St Lucia, Llanwnnen, Ceredigion (PRN 4766)


Dyfed PRN 4766

 RB No. 3153

 NGR SN 5331 4727

 Listed Building no. 18071

 Grade II listed (1998)

First Listed in 1996. Last Amended in 1996.

Reasons for Listing: Listed principally for the good medieval tower, with two rare medieval carvings.


Medieval church; 40% pre-19th century core fabric.

A 3-cell church, small. Consists of a chancel, 2 bays; nave, 2 bays; medieval. West tower, 3 storeys, mid-19th century. Vestry (north of chancel), 1 bay, 1877. Local rubble construction; internal walls with render/plaster. Slate gable roofs; vestry with slate lean-to roof; west tower with slate pyramidal roof. Medieval stoup and blocked door; remainder of openings, including chancel arch, from 1877, neo-gothic, with oolite dressings; crenellated tower parapet, 1877.

Roofs: 1877. Floors: mainly early 20th century. Finishes: 1877 and later 20th century.

Condition – good..

Archaeological potential – good. External surfaces truncated around 100% of church exposing footings; floors formerly suspended over heating ducts in 60% of church; former below-ground heating chamber in 5% of church.

Structural value (pre 19th century) – fair-good. 40% medieval core fabric; medieval stoup and blocked door.

Group value – medium. Landmark medieval church with C19 tower, in valley floor location; churchyard with good monuments.


Phase 1 – Nave, C12?

Phase 2 – Chancel, C13-14.

Phase 3 – West tower, mid C19.

Phase 4 – Restored 1877, high impact; vestry built, chancel and nave partly rebuilt.


The present church

St Lucia, Llanwnnen, is a 3-celled church, of small size. It retains approximately 40% pre-19th century core fabric.

The present church consists of a 2-bayed chancel, a 2-bayed nave, a 3-storeyed west tower and a single-bayed vestry north of the chancel west bay. Construction is in local rubble throughout, mainly with poor later 20th century repointing; plastered within. All present openings are from 1877, neo-gothic with yellow and grey oolite surrounds, but there is a blocked medieval door, and a stoup. Roofs are slated gables; the vestry has a slated lean-to roof and the west tower has a slated pyramidal roof.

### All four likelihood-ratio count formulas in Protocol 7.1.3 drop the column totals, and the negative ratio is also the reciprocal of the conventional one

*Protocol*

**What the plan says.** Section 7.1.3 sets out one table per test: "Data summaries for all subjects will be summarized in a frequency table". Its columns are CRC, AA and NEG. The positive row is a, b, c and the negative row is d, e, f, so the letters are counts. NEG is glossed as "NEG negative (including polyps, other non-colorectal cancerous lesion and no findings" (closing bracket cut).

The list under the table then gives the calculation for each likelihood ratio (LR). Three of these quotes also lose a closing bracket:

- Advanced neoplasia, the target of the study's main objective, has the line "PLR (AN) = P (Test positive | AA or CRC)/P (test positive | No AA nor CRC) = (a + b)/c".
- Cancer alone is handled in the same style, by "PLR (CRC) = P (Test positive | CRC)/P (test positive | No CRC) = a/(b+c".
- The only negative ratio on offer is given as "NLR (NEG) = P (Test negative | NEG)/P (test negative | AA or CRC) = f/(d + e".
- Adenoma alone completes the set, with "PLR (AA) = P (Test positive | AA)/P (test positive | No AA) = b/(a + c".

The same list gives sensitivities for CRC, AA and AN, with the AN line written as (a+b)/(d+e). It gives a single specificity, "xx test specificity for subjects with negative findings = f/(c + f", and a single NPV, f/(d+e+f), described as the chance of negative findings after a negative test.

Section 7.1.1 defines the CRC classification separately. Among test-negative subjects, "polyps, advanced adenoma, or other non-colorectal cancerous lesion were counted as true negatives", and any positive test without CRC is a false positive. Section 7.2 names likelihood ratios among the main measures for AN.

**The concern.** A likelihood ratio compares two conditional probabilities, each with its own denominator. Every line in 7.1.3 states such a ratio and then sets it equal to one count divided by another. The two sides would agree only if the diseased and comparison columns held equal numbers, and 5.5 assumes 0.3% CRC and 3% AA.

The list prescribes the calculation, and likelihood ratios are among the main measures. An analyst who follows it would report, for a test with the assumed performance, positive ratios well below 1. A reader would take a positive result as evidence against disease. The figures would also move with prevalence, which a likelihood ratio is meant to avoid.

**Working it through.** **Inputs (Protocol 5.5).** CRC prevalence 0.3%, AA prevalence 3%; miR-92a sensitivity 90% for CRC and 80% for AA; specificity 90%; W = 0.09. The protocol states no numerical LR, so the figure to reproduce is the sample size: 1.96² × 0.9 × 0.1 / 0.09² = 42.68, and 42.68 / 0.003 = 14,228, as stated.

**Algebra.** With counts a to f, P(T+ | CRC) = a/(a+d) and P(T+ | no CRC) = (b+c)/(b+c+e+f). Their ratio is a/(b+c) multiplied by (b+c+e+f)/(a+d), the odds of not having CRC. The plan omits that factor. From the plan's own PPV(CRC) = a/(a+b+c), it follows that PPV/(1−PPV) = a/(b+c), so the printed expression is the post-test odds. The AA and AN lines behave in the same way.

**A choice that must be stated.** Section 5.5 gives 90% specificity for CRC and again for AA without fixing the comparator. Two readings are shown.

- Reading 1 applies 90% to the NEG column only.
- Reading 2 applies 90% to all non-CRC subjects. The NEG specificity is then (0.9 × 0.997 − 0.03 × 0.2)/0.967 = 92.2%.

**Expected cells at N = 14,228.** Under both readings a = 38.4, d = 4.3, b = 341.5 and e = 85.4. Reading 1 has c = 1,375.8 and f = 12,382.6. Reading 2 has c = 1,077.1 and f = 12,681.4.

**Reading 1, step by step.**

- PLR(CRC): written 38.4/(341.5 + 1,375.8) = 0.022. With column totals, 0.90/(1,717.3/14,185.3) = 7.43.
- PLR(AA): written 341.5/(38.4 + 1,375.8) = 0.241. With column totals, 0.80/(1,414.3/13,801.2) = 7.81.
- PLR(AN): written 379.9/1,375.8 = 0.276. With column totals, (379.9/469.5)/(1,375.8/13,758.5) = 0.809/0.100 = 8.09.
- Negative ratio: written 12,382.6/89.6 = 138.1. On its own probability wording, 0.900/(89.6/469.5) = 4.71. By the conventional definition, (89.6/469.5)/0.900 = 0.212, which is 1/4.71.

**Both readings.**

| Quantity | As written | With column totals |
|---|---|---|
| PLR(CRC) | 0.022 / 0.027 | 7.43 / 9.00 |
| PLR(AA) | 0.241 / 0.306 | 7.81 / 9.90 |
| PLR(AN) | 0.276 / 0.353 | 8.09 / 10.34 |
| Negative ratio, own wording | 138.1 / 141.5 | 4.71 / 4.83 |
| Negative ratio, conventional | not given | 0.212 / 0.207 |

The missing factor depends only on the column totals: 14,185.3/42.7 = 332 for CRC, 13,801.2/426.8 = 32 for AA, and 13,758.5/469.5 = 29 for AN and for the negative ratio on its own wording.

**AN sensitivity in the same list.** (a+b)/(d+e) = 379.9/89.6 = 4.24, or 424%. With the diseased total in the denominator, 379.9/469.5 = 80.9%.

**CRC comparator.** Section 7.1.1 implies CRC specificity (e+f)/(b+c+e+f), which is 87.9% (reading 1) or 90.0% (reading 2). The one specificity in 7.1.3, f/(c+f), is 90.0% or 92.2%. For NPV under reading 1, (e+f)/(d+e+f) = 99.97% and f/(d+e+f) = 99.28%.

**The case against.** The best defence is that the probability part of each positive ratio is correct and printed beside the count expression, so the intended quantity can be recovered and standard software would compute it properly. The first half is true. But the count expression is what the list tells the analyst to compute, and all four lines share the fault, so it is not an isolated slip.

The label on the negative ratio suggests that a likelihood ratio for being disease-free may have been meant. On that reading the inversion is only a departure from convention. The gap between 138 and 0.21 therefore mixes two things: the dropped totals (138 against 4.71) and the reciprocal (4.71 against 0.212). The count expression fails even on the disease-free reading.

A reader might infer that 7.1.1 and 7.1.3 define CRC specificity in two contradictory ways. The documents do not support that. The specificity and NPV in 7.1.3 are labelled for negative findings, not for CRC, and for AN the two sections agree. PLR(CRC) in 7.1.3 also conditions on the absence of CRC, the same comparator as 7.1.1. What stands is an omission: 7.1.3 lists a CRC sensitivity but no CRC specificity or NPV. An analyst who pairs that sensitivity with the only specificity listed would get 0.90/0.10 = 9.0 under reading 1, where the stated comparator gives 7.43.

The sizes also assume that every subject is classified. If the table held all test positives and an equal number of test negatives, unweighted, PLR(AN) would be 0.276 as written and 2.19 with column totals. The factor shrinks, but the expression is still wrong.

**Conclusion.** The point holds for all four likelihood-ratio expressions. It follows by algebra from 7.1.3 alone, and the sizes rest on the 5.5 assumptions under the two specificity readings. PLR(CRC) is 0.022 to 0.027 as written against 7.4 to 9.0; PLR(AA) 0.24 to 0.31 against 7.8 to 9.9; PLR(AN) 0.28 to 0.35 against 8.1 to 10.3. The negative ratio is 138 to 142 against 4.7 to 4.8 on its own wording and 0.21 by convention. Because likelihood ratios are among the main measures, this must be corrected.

The chancel east wall was entirely rebuilt/refaced  above the footings in 1877, with the present plain, cusped 3-light east window. The upper halves of the side walls were also rebuilt. There is a 2-light neo-Perpendicular window in the south wall, from 1877, with a cusped double sedilia and a similar piscina to the east, both also from 1877. The 2-centred, moulded chancel arch is from 1877 and above it, the external face of the wall exhibits the creasing for an earlier, higher chancel roof slope. The softwood ceiling is from 1877, with arch-braced queen-post trusses and open ‘wagon-roof’ framing. The tiled floor is also from 1877.

The nave side walls are very thick and have a pronounced external batter, but were substantially rebuilt in 1877 with 2 windows in the south wall and one in the north wall, of 2 and 3 lights and like the chancel south wall window. In the centre of the south wall is a blocked medieval door with a low, 2-centred head. The west door was rebuilt with a moulded 2-centred surround in 1877; to the north is a stoup with a moulded bracket bowl, from c.1500, in a plain square recess. The nave roof is from 1877 and like that in the chancel. The woodblock floor is probably early 20th century and overlies a disused below-ground heating chamber.

The west tower was added in the mid 19th century. It has a basal batter up to plain string-course partly rebuilt in 1877, and lacks a spiral stair turret. The west door has been rebuilt with a moulded yellow oolite surround, possibly post-1877. There is a single lancet in the south wall, inserted in 1877. The ground floor has a timber ceiling with a trapdoor and timber staircase up to the second stage. Floored as the nave. The second stage is lit by an 1877 lancet in the west face; below it is a small human figurine in a recessed stone, medieval but not in situ. There are cusped, 2-light openings in each face of the belfry stage, all from 1877 as is the corbelled parapet with crow-stepped crenellations. The tower carries a pyramidal slate roof, also 1877.

The vestry is from 1877 and lit by single lancets in square surrounds in the north and east walls. It is entered from the chancel through a contemporary 2-centred doorway, and from the yard through a 4-centred doorway in a square surround, also from 1877. A blocked fireplace lies in the south-east corner, its chimney now gone. The softwood lean-to roof continues the chancel roof northern slope.

 Surrounding external surfaces were truncated in 1877 exposing footings throughout. Floors were formerly suspended over heating ducts, and there was a former below-ground heating chamber. No external memorials lie significantly close to church.